2.7. UV-Vis Spectroscopic Analysis

The UV-Vis spectral analysis was measured using Shimadzu UV-2400 PC series spectrophotometer. The spectrum was recorded using 1 cm quartz cell that has a slit width of 2.0 nm.

3. Results and Discussion

3.1. X-Ray Diffraction (XRD)

The X-ray powder diffractograms of control and treated samples of OMR medium showed a series of sharp peaks in the regions of 10º<2θ>40º. In the control sample, the peaks were observed at 2θ equal to 11.67°, 16.72°, 18.72°, 18.88°, 19.64°, 21.49°, and 25.23°. However, the treated sample showed the peaks at 2θ equal to 11.61°, 13.05°, 16.67°, 17.73°, 18.74°, 22.04°, 24.64°, and 25.17°. In addition, the most intense peak in control sample was observed at 2θ equal to 25.23°; however, in treated sample it was observed at 22.04°. It indicated that the relative intensities of XRD peaks were altered in the treated OMR medium as compared to the control sample. Besides, the crystallite size of the control sample was found as 147.55 nm whereas; in the treated sample it was found as 132.80 nm. It suggested that crystallite size of the treated sample was significantly decreased by 10% as compared to the control. The changes in the relative intensities of peaks revealed the presence of microstrain may be due to the biofield treatment. It may result in change in dislocation densities and atomic displacements that might be the reason for decreased crystallite size [23, 24].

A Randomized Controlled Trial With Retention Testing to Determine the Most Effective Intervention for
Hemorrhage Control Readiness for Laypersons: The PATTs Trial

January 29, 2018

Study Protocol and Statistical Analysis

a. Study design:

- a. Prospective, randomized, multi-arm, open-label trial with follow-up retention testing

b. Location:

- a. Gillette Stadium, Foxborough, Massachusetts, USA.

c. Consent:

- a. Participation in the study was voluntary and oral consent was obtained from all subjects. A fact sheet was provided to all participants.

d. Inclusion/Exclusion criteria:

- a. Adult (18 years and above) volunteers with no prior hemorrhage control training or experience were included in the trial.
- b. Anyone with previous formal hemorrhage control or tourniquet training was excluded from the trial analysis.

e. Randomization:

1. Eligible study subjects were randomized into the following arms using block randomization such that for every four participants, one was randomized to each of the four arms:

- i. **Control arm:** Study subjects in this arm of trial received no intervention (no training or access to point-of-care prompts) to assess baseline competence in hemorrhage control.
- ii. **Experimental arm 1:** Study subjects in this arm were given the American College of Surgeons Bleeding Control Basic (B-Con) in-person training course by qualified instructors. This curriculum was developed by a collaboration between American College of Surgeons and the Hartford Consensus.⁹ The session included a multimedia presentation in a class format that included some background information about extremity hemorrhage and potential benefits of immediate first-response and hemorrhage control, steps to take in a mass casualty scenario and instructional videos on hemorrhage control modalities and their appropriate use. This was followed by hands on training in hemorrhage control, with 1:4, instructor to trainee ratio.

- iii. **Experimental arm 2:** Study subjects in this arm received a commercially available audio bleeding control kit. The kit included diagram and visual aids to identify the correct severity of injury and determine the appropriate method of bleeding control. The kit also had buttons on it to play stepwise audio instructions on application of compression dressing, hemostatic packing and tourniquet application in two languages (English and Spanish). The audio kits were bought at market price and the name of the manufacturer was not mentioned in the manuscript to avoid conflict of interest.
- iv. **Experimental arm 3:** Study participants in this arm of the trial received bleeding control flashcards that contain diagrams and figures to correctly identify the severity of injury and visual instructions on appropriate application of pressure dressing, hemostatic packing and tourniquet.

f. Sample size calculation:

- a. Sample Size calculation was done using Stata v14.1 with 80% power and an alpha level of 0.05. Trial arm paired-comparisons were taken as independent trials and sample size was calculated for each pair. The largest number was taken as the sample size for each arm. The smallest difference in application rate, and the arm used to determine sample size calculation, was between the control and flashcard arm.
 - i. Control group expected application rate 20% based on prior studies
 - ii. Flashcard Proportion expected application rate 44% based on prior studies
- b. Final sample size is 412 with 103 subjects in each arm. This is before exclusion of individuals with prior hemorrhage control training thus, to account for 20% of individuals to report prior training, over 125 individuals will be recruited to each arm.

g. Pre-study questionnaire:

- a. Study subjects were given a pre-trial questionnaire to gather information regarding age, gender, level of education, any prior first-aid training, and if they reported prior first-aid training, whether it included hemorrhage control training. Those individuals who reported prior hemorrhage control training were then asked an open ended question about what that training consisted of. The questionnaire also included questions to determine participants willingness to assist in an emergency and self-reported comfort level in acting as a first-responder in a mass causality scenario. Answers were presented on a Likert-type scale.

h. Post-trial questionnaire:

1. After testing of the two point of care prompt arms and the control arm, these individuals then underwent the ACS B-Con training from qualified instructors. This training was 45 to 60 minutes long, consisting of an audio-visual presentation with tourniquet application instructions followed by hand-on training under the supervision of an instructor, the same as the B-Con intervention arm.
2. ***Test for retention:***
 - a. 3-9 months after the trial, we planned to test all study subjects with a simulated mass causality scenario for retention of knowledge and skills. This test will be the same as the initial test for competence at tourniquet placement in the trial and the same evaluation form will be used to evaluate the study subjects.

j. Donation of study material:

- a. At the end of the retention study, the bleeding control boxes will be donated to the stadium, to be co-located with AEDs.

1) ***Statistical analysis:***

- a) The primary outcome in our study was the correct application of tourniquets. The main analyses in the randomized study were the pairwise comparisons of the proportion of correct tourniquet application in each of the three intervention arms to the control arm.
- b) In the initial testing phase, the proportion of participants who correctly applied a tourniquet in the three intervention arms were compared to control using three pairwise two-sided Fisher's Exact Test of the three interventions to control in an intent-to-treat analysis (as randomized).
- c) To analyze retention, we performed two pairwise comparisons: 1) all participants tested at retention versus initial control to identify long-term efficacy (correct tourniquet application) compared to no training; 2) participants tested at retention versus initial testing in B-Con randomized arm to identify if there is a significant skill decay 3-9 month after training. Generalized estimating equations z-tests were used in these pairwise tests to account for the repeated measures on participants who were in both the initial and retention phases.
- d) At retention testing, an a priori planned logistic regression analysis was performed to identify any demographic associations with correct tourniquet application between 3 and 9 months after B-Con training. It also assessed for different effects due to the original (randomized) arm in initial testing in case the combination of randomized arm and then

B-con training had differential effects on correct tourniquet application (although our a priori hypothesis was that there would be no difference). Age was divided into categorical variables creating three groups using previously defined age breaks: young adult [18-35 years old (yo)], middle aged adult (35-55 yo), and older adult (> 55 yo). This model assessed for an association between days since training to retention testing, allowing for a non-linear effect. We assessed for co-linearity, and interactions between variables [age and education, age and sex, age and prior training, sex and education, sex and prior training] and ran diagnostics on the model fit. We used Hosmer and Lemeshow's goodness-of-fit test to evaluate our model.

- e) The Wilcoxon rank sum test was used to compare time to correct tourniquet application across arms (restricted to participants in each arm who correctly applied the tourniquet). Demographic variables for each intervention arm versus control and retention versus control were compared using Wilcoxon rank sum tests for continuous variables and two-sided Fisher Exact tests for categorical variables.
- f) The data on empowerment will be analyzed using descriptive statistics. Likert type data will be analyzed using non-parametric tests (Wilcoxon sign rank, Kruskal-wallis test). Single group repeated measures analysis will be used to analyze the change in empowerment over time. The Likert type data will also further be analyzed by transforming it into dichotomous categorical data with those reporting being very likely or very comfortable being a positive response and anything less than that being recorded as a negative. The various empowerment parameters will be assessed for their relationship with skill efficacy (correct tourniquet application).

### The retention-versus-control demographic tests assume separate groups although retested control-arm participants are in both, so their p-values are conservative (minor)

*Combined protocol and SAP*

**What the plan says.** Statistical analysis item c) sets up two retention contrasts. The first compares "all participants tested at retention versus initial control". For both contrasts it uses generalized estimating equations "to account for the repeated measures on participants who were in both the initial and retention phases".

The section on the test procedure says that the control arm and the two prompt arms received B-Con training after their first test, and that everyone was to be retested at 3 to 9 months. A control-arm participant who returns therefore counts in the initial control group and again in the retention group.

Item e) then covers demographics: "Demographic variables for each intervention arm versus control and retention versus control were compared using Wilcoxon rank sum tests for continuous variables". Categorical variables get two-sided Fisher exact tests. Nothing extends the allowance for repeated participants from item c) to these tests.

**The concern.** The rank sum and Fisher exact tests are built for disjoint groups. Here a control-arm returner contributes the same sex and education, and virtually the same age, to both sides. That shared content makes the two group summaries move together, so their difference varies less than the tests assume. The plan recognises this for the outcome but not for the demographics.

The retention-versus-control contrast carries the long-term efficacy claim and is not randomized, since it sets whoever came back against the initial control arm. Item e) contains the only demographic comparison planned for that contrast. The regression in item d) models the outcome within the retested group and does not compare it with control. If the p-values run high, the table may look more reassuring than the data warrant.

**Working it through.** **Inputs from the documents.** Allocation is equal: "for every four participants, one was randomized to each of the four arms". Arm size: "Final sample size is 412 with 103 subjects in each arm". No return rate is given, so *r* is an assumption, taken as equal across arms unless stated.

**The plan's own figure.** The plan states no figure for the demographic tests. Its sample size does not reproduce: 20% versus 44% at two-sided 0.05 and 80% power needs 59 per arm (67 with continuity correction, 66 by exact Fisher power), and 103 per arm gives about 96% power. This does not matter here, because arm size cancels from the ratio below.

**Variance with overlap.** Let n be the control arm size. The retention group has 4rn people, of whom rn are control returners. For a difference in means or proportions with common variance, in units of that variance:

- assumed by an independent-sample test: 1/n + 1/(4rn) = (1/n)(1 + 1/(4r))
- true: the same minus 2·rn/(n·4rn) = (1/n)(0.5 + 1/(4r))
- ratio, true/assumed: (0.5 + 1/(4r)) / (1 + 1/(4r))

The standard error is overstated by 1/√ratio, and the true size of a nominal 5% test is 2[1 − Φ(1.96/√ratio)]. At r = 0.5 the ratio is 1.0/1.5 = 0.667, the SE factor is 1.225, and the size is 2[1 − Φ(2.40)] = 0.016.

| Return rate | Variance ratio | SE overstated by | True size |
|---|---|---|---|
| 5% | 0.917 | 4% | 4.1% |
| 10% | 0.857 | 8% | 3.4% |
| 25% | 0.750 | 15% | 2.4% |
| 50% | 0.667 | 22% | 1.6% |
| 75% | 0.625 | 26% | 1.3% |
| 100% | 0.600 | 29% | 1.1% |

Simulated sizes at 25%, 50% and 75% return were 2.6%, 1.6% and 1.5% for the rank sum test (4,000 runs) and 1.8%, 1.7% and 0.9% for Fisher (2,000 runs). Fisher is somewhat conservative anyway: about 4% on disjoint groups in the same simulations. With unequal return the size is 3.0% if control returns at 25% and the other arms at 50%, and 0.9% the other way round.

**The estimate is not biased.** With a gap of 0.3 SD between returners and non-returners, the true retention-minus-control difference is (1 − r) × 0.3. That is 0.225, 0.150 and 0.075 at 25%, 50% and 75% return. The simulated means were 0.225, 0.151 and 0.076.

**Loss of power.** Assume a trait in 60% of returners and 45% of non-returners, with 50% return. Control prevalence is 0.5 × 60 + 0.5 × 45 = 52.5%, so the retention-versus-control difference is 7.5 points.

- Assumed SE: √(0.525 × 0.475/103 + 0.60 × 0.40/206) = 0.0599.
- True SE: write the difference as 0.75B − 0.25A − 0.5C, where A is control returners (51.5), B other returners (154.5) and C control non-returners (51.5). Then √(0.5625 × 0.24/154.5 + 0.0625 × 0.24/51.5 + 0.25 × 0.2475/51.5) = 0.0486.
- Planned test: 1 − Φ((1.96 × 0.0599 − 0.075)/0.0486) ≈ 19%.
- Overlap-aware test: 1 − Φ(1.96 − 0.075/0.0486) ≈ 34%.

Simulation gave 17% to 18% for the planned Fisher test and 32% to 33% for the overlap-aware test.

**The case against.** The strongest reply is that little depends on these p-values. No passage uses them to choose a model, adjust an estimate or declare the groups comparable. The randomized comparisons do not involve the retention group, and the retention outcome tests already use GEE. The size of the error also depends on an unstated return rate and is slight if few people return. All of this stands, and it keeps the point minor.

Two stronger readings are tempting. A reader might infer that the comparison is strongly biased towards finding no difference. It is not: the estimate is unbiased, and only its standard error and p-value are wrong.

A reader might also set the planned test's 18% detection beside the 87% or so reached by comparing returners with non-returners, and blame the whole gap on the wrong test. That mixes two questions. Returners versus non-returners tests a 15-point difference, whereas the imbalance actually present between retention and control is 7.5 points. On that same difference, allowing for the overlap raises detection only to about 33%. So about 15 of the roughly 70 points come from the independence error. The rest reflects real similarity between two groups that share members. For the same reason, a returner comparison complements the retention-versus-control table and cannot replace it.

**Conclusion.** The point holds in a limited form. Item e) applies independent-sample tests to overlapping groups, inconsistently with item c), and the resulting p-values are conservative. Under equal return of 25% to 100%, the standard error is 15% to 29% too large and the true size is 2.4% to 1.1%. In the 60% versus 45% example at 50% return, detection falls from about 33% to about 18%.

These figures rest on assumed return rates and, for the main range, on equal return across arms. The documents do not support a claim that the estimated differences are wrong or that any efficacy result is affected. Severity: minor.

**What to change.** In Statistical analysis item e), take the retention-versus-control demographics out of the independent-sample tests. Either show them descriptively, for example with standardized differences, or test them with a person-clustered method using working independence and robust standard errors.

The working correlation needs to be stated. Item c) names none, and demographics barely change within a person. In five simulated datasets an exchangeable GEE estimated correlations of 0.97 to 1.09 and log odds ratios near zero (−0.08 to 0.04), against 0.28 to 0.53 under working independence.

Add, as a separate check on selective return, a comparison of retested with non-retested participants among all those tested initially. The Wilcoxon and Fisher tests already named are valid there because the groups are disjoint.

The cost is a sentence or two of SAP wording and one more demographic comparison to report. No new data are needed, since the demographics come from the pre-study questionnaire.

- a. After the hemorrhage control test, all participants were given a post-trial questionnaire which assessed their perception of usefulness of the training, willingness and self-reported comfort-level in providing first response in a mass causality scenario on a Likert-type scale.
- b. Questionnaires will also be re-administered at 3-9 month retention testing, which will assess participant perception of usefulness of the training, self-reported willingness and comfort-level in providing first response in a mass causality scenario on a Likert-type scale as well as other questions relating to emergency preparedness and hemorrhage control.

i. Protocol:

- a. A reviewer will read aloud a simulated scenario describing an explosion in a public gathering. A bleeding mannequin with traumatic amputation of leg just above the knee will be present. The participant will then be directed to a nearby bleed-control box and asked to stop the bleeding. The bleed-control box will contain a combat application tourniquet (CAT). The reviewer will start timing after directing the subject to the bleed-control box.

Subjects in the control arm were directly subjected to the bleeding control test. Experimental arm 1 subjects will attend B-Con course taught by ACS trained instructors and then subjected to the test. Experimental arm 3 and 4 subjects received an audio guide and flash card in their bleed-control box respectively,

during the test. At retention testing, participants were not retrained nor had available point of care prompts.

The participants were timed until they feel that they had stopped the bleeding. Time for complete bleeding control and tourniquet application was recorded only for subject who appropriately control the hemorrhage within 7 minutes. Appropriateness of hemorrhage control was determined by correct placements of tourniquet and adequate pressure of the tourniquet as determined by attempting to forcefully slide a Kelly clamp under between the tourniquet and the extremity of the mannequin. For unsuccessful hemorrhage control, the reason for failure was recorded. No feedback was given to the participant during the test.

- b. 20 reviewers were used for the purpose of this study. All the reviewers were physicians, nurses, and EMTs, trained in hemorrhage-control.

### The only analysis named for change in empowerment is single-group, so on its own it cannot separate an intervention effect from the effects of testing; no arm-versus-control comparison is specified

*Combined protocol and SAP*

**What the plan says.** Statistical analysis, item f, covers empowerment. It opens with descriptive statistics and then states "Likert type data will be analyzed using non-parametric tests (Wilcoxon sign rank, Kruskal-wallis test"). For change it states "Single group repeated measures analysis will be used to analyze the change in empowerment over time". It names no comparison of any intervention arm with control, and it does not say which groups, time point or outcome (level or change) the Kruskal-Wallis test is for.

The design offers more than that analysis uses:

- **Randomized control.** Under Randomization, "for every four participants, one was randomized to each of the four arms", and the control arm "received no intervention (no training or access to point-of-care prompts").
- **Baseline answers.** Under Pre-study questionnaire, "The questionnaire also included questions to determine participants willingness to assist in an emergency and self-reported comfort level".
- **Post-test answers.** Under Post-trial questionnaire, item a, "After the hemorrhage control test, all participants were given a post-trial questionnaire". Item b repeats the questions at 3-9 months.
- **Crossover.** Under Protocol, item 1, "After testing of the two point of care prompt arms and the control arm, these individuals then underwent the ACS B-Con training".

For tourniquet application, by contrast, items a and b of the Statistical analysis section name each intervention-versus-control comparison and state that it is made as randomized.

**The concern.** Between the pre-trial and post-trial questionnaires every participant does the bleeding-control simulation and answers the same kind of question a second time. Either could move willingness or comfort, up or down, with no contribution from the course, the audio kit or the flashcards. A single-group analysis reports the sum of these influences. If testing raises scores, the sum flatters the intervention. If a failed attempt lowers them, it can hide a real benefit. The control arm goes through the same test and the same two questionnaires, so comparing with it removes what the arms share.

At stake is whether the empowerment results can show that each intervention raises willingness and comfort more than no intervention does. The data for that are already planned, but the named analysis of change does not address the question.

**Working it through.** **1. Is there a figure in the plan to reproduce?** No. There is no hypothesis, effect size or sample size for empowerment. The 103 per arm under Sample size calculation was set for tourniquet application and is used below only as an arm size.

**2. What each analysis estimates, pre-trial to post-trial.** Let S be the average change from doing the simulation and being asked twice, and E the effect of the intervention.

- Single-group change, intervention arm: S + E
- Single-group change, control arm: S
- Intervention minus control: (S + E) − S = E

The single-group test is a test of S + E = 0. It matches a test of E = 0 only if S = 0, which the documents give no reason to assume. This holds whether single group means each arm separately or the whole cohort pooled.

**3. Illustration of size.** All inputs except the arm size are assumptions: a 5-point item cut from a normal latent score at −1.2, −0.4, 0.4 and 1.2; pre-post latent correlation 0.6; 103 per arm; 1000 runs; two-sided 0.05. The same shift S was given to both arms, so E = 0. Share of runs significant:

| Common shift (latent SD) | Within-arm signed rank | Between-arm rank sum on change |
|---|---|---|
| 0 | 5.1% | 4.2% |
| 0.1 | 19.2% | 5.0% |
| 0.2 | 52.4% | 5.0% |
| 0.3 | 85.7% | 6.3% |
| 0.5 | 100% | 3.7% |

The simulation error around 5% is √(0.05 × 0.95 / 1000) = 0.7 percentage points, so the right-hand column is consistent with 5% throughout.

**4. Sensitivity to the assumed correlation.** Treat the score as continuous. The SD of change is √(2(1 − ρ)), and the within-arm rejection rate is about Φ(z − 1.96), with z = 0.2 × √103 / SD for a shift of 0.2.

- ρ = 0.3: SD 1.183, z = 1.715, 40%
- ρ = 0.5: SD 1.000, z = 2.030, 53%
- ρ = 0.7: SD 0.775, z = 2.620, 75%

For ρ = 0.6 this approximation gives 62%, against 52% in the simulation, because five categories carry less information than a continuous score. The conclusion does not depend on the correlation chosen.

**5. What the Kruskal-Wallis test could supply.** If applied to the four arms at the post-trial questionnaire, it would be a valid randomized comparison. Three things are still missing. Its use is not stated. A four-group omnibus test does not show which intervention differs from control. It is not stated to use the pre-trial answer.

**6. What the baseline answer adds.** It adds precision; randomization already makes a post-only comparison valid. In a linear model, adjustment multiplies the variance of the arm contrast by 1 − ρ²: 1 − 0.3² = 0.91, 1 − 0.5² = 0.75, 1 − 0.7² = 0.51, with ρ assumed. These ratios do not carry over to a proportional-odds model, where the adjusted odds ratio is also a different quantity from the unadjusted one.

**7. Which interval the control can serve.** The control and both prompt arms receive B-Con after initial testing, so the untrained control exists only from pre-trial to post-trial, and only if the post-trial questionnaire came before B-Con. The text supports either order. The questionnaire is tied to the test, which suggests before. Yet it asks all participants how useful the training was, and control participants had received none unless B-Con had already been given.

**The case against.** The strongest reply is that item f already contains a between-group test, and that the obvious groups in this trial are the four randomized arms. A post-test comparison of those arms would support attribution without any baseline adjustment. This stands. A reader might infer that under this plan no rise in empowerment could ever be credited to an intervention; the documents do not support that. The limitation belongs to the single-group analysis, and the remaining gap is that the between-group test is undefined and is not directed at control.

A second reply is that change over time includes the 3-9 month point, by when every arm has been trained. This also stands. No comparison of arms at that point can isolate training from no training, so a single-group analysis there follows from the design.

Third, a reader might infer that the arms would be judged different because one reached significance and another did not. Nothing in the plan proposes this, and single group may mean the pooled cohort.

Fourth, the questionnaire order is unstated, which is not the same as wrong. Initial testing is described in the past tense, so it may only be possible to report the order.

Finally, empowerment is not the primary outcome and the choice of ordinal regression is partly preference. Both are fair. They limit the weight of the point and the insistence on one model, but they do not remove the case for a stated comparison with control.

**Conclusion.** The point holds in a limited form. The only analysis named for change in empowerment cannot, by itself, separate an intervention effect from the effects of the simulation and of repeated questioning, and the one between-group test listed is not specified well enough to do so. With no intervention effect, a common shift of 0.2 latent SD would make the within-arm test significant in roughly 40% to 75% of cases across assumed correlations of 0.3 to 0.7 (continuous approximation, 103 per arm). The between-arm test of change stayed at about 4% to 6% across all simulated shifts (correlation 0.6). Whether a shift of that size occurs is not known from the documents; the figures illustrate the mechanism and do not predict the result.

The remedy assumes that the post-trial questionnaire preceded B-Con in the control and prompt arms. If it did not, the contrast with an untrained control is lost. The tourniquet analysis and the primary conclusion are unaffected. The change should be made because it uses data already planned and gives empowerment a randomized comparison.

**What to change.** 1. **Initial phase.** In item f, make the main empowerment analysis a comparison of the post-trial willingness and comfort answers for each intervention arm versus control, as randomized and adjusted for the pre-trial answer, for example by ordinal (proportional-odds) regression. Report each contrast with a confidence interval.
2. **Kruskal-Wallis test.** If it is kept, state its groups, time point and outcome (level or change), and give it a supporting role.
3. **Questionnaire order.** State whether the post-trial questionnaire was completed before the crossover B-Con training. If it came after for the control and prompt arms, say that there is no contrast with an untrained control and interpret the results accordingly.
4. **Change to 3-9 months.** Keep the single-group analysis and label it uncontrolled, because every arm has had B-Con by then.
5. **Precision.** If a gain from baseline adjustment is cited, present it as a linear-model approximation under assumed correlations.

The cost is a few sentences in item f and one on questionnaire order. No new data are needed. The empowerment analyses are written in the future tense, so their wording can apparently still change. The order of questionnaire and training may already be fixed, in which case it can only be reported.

3.2. Particle Size Analysis